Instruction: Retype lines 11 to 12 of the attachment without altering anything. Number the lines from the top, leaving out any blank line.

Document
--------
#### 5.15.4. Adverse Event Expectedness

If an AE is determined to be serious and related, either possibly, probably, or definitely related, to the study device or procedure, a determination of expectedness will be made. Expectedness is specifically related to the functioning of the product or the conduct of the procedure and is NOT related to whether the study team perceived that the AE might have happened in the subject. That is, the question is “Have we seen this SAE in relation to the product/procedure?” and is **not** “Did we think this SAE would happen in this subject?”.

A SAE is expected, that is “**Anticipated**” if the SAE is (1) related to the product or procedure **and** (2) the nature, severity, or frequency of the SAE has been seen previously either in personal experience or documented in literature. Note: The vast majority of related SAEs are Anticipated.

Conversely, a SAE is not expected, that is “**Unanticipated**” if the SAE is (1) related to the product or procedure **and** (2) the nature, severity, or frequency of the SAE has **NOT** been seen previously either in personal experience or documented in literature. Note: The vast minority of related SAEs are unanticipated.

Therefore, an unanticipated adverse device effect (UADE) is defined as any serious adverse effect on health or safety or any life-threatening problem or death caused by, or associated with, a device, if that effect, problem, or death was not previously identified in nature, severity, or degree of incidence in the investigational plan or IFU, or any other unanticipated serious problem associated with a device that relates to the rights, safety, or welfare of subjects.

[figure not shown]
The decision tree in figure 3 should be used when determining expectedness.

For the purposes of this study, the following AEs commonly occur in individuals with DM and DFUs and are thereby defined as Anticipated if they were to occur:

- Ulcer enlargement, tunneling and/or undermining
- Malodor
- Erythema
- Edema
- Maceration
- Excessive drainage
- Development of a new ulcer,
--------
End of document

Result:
- Erythema
- Edema